President Trump has set forth an outline of some of his goals related to tax reform. It will remain interesting to see if any of these specific reform items gain traction during the first year of his presidency. President Trump has set forth an outline of some of his goals related to tax reform. It will remain interesting to see if any of these specific reform items gain traction during the first year of his presidency.
Individual Income Tax
One of President Trump’s plan items would reduce the number of individual income tax brackets. Currently, there are seven income tax brackets: 10%, 15%, 25% 28%, 33%, 35% and 39.6%. The plan would reduce the number of tax brackets to three: 10%, 25% and 35%.
Another plan item would double the standard deduction; the current standard deduction (2017) is as follows:
Single and Married Filing Separate – $6,350.00 (under new plan would be $12,700.00)
Head of Household – $9,350.00 (under new plan would be $18,700.00)
Married Filing Joint – $12,700.00 (under new plan would be $25,400.00)
Business Income Tax
A business income tax plan item would cap the corporate income tax rate. Currently, the highest corporate tax rate is 35%; the plan item would reduce this top tax rate to 15%.
The plan discusses a possible one-time tax on dollars held overseas. Further, the plan would eliminate tax benefits for certain “special interests” and implement a “territorial tax system”, where domestic profits are taxed at the full rate and profits from abroad are not subject to domestic income tax. This is in contrast to a “residence-based tax system”, where residents (or resident corporations) of a country are taxed on their worldwide (local and foreign) income, while nonresidents are taxed only on their local income.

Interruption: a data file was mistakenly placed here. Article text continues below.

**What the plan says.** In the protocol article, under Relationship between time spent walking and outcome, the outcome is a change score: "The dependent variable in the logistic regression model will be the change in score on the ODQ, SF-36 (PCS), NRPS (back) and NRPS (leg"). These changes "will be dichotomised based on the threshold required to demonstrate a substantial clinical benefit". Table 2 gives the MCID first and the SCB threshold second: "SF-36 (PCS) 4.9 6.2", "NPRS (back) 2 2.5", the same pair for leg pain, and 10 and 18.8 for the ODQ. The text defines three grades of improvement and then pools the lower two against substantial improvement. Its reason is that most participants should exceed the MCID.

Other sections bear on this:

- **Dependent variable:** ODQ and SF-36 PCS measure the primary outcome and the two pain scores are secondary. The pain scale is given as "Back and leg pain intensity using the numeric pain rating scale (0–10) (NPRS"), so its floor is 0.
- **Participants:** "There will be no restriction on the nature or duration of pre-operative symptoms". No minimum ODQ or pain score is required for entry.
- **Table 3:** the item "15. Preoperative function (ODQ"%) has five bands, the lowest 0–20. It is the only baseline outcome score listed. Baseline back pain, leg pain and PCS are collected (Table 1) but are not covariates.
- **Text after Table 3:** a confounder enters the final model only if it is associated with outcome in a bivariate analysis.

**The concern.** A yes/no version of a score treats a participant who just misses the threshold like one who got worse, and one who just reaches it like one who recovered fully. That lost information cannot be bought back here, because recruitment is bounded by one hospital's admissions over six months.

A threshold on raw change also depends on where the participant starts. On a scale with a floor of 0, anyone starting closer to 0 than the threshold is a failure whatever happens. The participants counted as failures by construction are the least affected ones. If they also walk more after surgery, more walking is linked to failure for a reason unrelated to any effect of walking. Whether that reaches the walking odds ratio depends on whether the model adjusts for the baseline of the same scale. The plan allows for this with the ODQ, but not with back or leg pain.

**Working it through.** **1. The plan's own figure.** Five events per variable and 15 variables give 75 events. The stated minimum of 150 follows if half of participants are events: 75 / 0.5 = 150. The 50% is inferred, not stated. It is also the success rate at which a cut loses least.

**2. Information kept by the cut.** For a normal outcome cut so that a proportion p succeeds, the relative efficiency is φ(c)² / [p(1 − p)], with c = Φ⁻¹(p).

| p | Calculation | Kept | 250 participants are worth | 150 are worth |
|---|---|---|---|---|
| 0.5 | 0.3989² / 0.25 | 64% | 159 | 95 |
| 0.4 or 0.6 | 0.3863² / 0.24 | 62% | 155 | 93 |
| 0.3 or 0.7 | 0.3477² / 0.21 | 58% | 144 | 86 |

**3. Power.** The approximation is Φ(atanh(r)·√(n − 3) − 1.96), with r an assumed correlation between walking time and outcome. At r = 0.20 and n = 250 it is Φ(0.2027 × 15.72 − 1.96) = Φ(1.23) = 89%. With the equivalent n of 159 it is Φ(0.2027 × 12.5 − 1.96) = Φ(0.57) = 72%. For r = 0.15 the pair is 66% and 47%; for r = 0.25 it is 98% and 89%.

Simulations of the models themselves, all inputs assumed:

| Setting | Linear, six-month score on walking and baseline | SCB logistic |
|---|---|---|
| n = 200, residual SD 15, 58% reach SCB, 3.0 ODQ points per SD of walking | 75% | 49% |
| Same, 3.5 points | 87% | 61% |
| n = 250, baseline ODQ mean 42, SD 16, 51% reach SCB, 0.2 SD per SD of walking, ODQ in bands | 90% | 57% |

Income Tax Simplification
The plan also discusses the elimination of some itemized deductions, such as medical expenses and state, local and real estate taxes. In the proposal, mortgage interest and charitable contributions are still deductible. Assuming the two plan items are considered, more taxpayers would take the double standard deduction when compared with the allowable itemized deductions of only mortgage interest and charitable contributions.
The proposal would also repeal the alternative minimum tax (AMT), the 3.8% net investment income tax (tax on investment income for high income taxpayers), the federal estate tax (which currently has an exemption of $5.49 million), and some other tax breaks that mainly benefit the wealthiest taxpayers.
Planning for the Future
Depending on whether President Trump’s various plans gain traction in Washington, many people will have question regarding how best to approach their federal income taxes in the future. If you have such questions, know that the Attorneys of Spesia & Taylor have the knowledge and expertise necessary to answer your questions and assist you with your taxes.